NEW INVESTMENT STRATEGY FOR CHINA,
AN IPO UPDATE, AND A LOOK AT MARKET NUMBERS
By Ben Calmes
© Sinomania! 2007
First aired: March 14, 21:40 (PST)
[THIS IS A RUSH TRANSCRIPT. THIS COPY MAY NOT BE
IN ITS FINAL FORM AND MAY BE UPDATED.]
ANNOUNCER: Hello! And welcome to Sinomania! For the
week of March 17, 2007 – happy St. Patrick’s!
Chinese shares continue to make up lost ground --
we look at the numbers and some interesting price movements
in the wrap; IPO news: a weak debut and a de-listing
slow down new issues; And a preview of what to expect
from this year’s National People’s Congress with big
changes on how China and Chinese invest their money.
China’s National People’s Congress is in session right
now and Tuesday begins the debate on what may be two
incredibly important and revolutionary new laws: one
to establish a legal definition of private property,
another to equalize corporate taxation of foreign and
domestic companies in China. The vote will happen on
Friday March 16 before the closing session of Congress.
I’ll have an in depth look at the work of the NPC in
next week’s show.
One idea that is green-lighted is the creation of a
national investment company modeled on Singapore’s Temasek.
The creation of an investment arm under Finance Ministry
is a direct result of the policy, discussed in earlier
segments of this program, of diversifying how China
manages its ever-growing foreign reserves. It is unlikely
that there will be any direct impact on say the buying
of United States debt, for example, as mentioned already
by Treasury Secretary Paulson who seems little troubled
by this change, secure in the knowledge that Japan will
always be there for America and probably remain, for
some time at least, the primary lender to the US Government.
Another idea is to allow Chinese individuals to convert
their Yuan holdings into foreign currency and directly
invest overseas. Agence France Presse reported that
such a move is being looked at by the all powerful State
Administration of Foreign Exchange or SAFE. The director
of SAFE, Hu Xiaolian, is quoted as saying that Chinese
companies will be encouraged to issue corporate bonds
including bonds denominated in foreign currencies. Hu
Xiaolian is a rising star in national politics and increasingly
one of China’s most powerful women.
Come back next week for a full look at this year’s
legislative session in China!
In early a company called TOM Online premiered on NASDAQ
promising riches from cell phone services in the world’s
cell phone market. Under symbol TOMO, the company made
a big initial splash and raised almost $200 million
US dollars. It quickly declined, built back up throughout
much of 2005 and started a high-profile joint venture
with Ebay. But TOMO peaked early last year and with
new regulatory changes in China’s mobile phone business
its revenues began to sink and the stock along with
them. This Monday TOMO was the market leader with an
almost 27% gain but that was due to the buyback price
of $15.56 from its parent the TOM Group which plans
to buy back the stock and de-list the company. TOM is
primarily owned by Li Ka-Shing, Hong Kong’s richest
man, who no doubt hopes to stop the bleeding and reinvent
the company, perhaps through its languishing Ebay project
TOM-Skype, an Internet phone service.
An update on our IPO report on Xinhua Finance Media
– the company debuted Friday on NASDAQ with symbol XFML.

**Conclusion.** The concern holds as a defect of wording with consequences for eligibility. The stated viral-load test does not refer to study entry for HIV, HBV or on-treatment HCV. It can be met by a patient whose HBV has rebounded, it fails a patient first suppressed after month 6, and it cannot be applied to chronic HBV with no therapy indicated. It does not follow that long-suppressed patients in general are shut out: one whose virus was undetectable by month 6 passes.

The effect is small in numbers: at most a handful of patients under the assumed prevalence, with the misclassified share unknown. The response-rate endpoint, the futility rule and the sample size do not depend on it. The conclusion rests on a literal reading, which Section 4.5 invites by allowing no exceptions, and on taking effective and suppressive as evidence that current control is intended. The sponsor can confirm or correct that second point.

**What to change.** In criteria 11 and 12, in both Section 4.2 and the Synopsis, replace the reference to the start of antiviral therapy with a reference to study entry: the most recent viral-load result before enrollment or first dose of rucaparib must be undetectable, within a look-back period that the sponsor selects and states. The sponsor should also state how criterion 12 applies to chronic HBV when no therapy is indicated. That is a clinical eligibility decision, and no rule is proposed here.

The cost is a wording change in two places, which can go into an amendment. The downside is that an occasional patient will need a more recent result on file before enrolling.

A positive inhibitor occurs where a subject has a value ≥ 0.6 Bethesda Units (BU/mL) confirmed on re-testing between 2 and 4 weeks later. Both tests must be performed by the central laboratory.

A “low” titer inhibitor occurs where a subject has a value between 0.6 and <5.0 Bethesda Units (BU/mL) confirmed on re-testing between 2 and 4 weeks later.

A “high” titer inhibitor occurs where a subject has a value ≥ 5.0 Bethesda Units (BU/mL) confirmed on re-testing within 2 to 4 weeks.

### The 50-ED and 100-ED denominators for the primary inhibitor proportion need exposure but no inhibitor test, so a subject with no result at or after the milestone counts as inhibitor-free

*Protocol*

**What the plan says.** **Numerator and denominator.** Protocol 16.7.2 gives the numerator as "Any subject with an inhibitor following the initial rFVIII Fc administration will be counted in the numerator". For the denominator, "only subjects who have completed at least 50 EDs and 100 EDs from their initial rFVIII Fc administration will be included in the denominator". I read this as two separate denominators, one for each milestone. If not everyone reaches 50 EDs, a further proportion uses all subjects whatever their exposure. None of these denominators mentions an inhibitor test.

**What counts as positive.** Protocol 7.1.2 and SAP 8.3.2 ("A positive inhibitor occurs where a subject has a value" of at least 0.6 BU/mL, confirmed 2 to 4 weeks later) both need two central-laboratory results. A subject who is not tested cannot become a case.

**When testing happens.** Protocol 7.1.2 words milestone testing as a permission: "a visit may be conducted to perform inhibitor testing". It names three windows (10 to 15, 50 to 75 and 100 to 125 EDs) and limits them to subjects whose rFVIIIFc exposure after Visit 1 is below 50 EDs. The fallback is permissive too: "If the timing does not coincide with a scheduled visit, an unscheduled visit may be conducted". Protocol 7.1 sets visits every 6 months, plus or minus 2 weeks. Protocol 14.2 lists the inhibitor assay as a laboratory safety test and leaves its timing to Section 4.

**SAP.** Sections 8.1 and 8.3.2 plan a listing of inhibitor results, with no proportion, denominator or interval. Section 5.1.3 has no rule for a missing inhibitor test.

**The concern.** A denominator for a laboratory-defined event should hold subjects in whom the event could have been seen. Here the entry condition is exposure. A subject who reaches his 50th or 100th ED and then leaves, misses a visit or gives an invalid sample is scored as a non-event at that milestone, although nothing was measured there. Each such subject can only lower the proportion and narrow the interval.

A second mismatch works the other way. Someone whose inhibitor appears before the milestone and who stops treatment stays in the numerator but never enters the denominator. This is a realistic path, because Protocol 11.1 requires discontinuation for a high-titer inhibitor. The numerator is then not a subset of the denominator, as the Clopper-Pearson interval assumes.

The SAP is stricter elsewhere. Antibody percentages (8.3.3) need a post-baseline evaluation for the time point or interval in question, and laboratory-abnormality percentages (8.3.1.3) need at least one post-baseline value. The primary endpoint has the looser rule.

XFML opened at $13 but fell instantly, declined again
on Monday almost 5% at ended the day trading at $10.80.
It was the weakest debut of the year to date on Wall
Street and no doubt reflects uneasiness in Chinese equities
given the roller coaster effect so far this year.
Despite the slowdown in Chinese IPOs, Tongjitang Chinese
Medicines is still on for its IPO on the New York Stock
Exchange this week or next under symbol TCM. Watch for
Beijing Automobile Industry Holding, a state-owned
firm with partnerships agreements with DaimlerChrysler
and Hyundai, is looking to list as an IPO sometime in
the near future but will probably float its auto parts
business as a separate IPO. No more details at this
time but it shows the continuing consolidation among
auto companies in China.
In a related note, Shanghai Automotive and First Automobile
Works Group both say they are not pursuing a possible
purchase of Chrysler but have been mentioned as in talks
with DaimlerChrysler along with Chery Automobiles, as
recently as March 8. Most analysts inside and outside
China say it is highly unlikely a Chinese company will
make a play for Chrysler. Meanwhile Chery is on for
producing vehicles for import to America within two
Shanghai and Shenzhen markets continue to gain lost
ground and are almost back up to the record high positions
before the February 27 dip. Both markets close up slightly
at the beginning of the week. The Shanghai Composite
index closed at 2,955 up a little more than half a percent
while the Shenzhen Component index closed at 8,131 down
0.19% -- charts for both of the indexes are located
at the top of the Sinomania! China Sharewatch webpage.
The Shenzhen composite index closed at 769.9 and is
getting tantalizingly close to its record high of 776.
Chinese markets overall remain significantly higher
than their January 4 start.
Positive price movements of note include TOM Online,
mentioned earlier, and Trina Solar up over 9%, Trina
Solar is now a part of NASDAQ’s clean edge index that
focuses on renewable fuels and alternative electricity
generation. Comtech Group, up over 7% on an analyst
upgrade by W.R. Henbrect, and on the downside, ASAT
Holdings down almost 10% on lower revenue growth.
May the luck o the Irish be with you on Saint Patty’s
I’ll see you next week!